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### Lagrangian Models

Anne Douglass

Code 613.3 Atmospheric Chemistry and Dynamics Branch

NASA Goddard Space Flight Center

Type 1

Requires specific knowledge of air parcel origin

Solar history

Temperature history

Valid for 5-7 days (some cases a few days longer)

Type 2

Study “overall transport properties”

Strat/trop exchange

Tropical isolation

Requires large numbers of parcels and statistical analysis of their behavior

Lagrangian ModelsWeb of Science Search

1994 - present

Journal of Geophysical Research Atmospheres

Geophysical Research Letters

“trajectory” - title, key word, abstract - ~500 publications

Two main types of applications

Assumptions about Trajectory Transport

- Parcels have no inertia (m = 0), D = “Drag”,Vw = wind
- Parcels have no size yet “represent” their surroundings
- Parcels don’t know about each other except when some kind of explicit mixing is included

Trajectory Model Formulations

- Kinematic Trajectory Models - use “w” field from 3D GCM or assimilation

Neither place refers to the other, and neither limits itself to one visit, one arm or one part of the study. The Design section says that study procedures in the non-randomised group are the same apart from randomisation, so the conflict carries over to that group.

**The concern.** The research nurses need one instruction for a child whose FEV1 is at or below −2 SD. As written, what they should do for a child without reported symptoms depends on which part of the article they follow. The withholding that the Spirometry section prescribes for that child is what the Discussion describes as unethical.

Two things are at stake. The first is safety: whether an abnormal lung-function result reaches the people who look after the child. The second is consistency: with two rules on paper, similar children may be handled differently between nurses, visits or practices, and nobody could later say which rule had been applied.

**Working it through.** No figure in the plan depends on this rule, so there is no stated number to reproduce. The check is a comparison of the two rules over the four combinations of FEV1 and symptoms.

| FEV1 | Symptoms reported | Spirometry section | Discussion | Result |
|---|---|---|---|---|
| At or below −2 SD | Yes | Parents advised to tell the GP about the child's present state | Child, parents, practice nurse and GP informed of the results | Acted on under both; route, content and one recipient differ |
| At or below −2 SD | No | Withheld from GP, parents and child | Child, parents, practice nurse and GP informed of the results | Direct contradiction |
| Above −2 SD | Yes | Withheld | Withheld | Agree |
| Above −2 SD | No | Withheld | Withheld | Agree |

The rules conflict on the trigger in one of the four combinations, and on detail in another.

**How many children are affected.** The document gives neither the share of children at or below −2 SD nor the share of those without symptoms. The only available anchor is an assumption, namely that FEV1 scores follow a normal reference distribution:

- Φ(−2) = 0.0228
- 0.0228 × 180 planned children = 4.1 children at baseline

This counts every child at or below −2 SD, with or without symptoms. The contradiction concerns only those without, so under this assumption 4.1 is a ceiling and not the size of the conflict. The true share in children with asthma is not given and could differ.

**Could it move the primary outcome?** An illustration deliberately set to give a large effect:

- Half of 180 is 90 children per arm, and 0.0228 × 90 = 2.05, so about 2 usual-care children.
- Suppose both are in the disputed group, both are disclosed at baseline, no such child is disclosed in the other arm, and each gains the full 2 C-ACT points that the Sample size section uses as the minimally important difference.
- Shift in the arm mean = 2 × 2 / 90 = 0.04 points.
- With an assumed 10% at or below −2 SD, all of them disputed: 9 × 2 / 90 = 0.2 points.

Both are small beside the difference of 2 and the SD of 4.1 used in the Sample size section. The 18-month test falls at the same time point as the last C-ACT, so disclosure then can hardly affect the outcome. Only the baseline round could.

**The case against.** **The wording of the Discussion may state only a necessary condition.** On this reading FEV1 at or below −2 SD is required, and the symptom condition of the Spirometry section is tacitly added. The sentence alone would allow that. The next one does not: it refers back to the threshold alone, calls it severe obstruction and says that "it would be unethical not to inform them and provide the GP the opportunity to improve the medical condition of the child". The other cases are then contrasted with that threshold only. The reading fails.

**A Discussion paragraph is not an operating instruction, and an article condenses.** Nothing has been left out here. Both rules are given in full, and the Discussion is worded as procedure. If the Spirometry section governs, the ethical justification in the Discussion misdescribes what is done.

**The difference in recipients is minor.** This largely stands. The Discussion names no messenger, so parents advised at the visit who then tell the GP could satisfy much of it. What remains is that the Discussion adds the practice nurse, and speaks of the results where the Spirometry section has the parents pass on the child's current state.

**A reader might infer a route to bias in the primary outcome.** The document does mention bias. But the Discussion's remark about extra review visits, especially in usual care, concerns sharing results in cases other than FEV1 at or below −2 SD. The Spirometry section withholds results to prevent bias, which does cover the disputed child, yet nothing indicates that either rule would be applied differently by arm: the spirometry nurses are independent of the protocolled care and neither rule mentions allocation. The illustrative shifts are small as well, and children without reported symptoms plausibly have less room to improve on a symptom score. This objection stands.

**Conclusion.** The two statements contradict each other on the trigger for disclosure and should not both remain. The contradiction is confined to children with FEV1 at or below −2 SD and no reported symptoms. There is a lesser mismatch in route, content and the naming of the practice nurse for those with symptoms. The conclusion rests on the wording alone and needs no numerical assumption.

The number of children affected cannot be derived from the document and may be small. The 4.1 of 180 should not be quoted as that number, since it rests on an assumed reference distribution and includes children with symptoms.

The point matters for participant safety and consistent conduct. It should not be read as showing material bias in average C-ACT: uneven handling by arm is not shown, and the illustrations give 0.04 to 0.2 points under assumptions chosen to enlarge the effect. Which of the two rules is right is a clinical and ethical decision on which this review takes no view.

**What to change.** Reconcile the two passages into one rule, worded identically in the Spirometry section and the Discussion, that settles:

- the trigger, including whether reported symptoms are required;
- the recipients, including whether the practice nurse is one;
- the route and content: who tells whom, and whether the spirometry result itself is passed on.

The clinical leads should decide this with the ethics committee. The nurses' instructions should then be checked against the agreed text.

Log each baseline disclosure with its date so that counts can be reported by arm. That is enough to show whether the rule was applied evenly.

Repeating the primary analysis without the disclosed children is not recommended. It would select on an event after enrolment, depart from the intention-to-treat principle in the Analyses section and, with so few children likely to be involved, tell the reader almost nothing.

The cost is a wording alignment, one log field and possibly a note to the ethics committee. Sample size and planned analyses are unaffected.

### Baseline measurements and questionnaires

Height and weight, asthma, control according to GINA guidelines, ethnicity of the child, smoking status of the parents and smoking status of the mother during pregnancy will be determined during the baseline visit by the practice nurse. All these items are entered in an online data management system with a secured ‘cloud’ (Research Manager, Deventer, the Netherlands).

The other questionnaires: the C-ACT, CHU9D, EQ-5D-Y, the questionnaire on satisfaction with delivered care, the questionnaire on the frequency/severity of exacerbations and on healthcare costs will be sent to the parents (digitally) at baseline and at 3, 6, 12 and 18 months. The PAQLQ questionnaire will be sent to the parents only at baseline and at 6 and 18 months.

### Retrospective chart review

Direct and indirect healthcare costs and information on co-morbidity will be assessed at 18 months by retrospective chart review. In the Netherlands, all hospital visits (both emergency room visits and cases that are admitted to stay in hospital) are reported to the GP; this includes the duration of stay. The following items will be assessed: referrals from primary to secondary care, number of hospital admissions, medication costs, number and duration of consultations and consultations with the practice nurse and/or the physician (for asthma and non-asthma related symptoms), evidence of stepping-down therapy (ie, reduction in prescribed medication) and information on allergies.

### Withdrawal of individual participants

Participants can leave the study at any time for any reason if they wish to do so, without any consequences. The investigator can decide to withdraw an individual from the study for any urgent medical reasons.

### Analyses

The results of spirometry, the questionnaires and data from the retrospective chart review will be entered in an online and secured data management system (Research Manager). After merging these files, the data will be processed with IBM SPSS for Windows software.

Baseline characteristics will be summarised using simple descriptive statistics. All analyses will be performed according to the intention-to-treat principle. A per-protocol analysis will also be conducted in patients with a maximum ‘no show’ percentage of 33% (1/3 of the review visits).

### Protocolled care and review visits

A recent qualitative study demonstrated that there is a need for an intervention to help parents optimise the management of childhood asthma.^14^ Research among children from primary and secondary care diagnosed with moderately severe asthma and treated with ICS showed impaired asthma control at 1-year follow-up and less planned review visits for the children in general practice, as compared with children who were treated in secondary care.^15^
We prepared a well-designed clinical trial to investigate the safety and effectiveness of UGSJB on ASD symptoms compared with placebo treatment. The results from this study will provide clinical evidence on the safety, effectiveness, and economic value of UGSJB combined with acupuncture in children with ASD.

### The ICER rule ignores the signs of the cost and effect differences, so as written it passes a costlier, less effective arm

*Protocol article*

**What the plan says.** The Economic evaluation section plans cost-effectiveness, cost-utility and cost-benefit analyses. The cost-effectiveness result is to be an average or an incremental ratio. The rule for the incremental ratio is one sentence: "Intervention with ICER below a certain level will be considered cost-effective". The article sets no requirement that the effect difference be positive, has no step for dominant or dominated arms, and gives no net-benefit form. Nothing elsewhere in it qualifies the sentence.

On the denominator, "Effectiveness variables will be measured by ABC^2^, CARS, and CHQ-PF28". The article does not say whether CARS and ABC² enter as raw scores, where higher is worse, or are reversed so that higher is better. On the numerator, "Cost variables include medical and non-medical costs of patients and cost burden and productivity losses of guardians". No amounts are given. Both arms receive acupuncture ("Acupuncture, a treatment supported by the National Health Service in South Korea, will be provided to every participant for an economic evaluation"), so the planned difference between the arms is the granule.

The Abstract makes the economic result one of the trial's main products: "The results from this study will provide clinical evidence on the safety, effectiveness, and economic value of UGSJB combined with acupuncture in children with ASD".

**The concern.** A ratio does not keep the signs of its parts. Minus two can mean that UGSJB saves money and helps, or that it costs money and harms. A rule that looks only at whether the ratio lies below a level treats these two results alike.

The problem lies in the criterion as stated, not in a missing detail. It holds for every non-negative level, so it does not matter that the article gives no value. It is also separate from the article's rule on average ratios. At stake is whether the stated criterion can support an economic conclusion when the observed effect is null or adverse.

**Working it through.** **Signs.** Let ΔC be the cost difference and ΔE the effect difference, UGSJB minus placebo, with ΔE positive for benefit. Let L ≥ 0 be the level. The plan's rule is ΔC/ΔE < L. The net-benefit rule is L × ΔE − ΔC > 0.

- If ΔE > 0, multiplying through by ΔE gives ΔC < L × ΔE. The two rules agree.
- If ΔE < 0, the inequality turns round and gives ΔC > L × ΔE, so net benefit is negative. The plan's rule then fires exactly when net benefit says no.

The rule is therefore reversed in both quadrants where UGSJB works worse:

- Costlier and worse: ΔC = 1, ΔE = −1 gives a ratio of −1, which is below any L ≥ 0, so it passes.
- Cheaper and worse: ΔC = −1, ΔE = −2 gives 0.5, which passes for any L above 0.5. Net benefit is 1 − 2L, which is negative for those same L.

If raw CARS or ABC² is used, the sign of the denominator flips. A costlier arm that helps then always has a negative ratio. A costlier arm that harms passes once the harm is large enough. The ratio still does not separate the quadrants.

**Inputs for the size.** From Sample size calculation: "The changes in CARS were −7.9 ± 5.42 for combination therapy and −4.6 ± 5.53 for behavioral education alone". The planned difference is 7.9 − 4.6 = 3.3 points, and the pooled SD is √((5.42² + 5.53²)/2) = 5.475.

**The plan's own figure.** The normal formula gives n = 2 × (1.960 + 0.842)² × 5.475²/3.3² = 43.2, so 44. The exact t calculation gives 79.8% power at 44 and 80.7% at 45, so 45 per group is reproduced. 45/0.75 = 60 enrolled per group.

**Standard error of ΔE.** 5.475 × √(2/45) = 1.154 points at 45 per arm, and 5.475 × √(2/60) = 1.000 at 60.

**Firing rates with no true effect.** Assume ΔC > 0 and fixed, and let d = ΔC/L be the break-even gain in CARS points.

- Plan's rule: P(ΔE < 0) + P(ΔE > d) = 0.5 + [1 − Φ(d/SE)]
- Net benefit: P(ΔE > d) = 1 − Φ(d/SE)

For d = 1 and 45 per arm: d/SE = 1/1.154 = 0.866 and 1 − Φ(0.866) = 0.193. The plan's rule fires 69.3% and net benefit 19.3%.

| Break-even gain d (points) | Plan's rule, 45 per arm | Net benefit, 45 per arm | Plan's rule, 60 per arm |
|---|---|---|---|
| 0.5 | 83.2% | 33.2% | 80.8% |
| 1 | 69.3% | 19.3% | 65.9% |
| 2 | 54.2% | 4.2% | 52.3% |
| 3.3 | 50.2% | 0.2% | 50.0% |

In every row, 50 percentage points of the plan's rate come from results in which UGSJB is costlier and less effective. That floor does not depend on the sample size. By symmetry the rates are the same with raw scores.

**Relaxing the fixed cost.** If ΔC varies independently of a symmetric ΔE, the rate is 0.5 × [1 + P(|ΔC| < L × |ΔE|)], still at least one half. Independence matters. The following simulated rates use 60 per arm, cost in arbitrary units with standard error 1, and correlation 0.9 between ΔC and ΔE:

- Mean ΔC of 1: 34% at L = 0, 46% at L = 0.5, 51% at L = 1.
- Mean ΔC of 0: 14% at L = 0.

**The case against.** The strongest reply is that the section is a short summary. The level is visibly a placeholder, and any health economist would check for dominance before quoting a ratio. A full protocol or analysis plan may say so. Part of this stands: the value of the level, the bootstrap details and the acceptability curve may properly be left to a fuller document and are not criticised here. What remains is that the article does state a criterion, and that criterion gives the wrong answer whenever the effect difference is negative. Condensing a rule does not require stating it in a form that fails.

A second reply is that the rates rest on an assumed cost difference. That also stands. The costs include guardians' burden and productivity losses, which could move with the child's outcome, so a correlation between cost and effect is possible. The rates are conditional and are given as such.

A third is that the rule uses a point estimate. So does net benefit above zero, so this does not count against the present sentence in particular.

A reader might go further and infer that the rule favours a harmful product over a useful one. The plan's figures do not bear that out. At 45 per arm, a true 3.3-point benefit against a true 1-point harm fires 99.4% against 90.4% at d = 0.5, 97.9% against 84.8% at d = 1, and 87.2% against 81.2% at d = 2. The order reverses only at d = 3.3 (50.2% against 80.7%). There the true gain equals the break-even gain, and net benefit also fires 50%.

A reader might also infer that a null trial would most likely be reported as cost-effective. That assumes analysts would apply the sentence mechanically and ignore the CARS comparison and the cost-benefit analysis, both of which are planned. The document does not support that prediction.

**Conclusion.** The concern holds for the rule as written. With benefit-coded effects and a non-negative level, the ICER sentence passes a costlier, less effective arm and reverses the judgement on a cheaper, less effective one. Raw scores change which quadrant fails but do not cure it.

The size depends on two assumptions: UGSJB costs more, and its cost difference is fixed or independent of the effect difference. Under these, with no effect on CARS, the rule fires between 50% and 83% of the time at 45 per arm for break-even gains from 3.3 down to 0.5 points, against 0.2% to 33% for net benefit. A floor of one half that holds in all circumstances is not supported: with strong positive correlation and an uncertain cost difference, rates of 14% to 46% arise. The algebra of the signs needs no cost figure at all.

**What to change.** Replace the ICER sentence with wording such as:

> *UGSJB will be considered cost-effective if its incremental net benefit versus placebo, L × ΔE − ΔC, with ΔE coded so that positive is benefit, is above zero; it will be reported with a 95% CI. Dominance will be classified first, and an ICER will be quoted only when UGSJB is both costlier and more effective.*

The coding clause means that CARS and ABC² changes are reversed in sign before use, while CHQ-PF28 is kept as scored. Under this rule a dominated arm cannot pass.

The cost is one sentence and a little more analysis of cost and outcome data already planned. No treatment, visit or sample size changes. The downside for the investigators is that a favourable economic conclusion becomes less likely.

- Advantages
- Consistent with CTM model transport
- Can resolve mesoscale convective motions and cloud transport if 3D model can.
- Disadvantages
- Inadequate time resolution of adiabatic motion can lead to enhanced diabatic drift
- Isentropic/Diabatic Trajectory Models
- Advantages
- Conservation of entropy - adiabatic motions removed
- Diabatic motion usually more accurate than vertical motion field since motion dependent on T not “w”
- Disadvantages
- What is the best way to treat surface interaction, convection and moist processes?

There are different approaches to solving the trajectory equation:

- The “constant acceleration” solution
- Neglects higher order terms in the Taylor series expansion of the first equation (source of truncation errors).
- OTHER things to think about
- time resolution of wind fields